Subscribe to Fourth Estate Watch our YouTube Channel Follow us on Twitter Follow us on Facebook

Outcry against NSA spying is hypocrisy

Bobby Joe Magers Jr., Opinion Writer
September 19, 2013
Filed under Opinion, Top Stories

After National Security Agency employee Edward Snowden released classified documents to WikiLeaks about the U.S. government’s secret data collecting practices, hypocrisy hit the web about violations of privacy rights.

Public anger swamped the Internet and social websites, with users complaining privacy of a phone call or email is some sacred human right protected by all means from distribution to third parties. Herein lies the hypocrisy.

The issue seems to be focused on how outsiders — in this case the dreaded government — can access personal information without cause or permission, and then use it for profiling. Strictly speaking though, individuals acquiesce to intrusion when they accept the terms of, say, a Facebook account.

Snowden’s documents showed requests by the government to obtain phone records from all of Verizon’s customers. Some documents, including new ones  the CIA recently declassified, show the collecting of data and emails, and the mismanagement of this data, of non-threatening citizens.

U.S. District Judge John Bates was the harshest critic of the e-mail and data gathering tactics used by the government.

“Mishandling thousands of emails from Americans over a three-year period, ‘fundamentally alters the court’s understanding of the scope of the collection,’” Bates said, according to USA Today writers Kevin Johnson and Aamer Madhani.

These statements, and more like them, caused the public to go crazy.

Look at daily Facebook activities, for instance. According to Digital Marketing Ramblings, a website dedicated to digital marketing statistics and trends,  approximately 1.15 billion people worldwide use Facebook, with 128 million being Americans.

There are certain types of information a new user has to input to join and access Facebook, including name, address, phone number, date of birth and location.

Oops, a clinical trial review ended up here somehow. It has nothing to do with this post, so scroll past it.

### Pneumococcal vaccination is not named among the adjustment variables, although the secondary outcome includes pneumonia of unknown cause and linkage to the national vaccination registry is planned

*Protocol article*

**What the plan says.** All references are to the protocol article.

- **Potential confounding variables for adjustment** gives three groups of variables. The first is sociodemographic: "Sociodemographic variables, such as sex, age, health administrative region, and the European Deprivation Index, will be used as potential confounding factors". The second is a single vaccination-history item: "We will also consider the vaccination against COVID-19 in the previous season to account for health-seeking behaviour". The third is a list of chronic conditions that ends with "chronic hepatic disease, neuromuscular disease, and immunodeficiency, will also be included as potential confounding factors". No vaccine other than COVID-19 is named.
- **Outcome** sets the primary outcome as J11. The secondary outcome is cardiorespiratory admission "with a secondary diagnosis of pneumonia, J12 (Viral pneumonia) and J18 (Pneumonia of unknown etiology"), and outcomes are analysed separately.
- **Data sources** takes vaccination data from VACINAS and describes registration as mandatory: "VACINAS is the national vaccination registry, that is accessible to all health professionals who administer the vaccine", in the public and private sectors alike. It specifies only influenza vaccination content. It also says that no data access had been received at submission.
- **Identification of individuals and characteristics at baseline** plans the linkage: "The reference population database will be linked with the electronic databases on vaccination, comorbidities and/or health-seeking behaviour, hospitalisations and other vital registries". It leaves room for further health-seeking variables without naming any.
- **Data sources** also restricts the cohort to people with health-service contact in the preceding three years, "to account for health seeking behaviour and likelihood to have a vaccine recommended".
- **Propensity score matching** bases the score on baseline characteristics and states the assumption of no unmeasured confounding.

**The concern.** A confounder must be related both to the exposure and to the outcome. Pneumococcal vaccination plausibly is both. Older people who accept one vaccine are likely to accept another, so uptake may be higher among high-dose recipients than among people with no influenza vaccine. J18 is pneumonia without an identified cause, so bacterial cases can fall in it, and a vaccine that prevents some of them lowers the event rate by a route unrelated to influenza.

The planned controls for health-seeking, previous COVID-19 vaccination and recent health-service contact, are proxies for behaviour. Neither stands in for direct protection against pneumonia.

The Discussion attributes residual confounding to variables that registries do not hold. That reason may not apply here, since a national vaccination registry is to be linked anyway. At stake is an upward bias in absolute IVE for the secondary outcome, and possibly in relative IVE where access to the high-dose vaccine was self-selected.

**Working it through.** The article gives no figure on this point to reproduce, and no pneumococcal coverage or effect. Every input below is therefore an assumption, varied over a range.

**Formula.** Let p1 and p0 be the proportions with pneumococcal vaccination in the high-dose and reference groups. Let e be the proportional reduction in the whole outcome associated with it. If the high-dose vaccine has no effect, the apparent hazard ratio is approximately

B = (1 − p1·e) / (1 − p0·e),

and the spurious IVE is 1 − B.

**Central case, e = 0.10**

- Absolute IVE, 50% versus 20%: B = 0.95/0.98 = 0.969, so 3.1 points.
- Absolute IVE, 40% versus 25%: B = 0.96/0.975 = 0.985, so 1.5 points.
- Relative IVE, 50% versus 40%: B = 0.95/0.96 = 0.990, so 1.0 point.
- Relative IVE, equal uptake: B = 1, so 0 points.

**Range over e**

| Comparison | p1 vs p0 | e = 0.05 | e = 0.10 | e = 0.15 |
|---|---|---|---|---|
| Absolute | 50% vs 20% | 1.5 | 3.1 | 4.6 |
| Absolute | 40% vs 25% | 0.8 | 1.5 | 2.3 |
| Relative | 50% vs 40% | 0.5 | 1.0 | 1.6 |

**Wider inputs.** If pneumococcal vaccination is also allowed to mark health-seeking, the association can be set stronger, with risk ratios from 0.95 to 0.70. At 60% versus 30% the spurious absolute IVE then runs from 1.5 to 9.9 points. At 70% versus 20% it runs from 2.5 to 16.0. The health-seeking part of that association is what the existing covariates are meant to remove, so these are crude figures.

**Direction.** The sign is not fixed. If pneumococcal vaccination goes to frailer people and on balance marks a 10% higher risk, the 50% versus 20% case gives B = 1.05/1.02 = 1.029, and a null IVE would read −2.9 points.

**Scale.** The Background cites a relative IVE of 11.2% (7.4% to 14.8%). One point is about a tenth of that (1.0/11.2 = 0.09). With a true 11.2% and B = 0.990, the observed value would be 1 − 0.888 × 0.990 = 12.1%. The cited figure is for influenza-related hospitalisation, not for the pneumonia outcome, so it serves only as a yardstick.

People willingly provide these personal attributes to a central hub of data storage and then accept the agreement without reading it.

Facebook allows deeper distribution of personal information through privately created games, posters, apps and more.

Most of these programs ask users if they will share their information with the maker of the application or game before they can use it, and again, most agree to this condition.

This allows Facebook to mine data and configure certain character attributes about users and make profiles of each member.

According to Forbes writer Anthony Kosner, Facebook can then sell them to advertising agencies and others.

As recently as 2013, Facebook has changed the language in the privacy settings that look to grant the company carte blanche on users’ personal information, again.

“If Facebook sells a profile for Mr. X to an advertiser, does it matter that my name and address is not included if everything about me is?” Kosner questioned. “They don’t have to know where I live in the physical world to know where I live online.”

Where is this sacred privacy now?

According to the New York Times writers Vindu Goel and Edward Wyatt, the issue lies with Facebook’s newest privacy policy.

“Privacy advocates also say Facebook is being disingenuous in descriptions of the new policies,” Goel and Wyatt said.

The new privacy settings fly in the face of the agreement Zuckerberg and company made in a court settlement in 2010 when Facebook sold and used users’ personal information for advertising and promotions without permission.

The practice yielded Zukerberg more than $70 million in profits.

There seems to be a blatant hypocrisy here.

The NSA’s practice brought about shouts of distrust of our government and calls for a massive investigation into spying operations conducted by the U.S.

Zuckerberg, however, dishes out personal information using legal jargon and loopholes, makes a huge profit from exploitation and nobody complains.

In both cases, what a person might consider private gets distributed, gathered, categorized and stored to create profiles of individuals using keywords and location, then using that information for their personal use.

Furthermore, because users put their personal information out there willingly, anybody with some technology and a little know-how can steal the data and use it for whatever reasons.

How is one private party gathering data any different from another? This behavior screams, She wants to have her data, and share it too.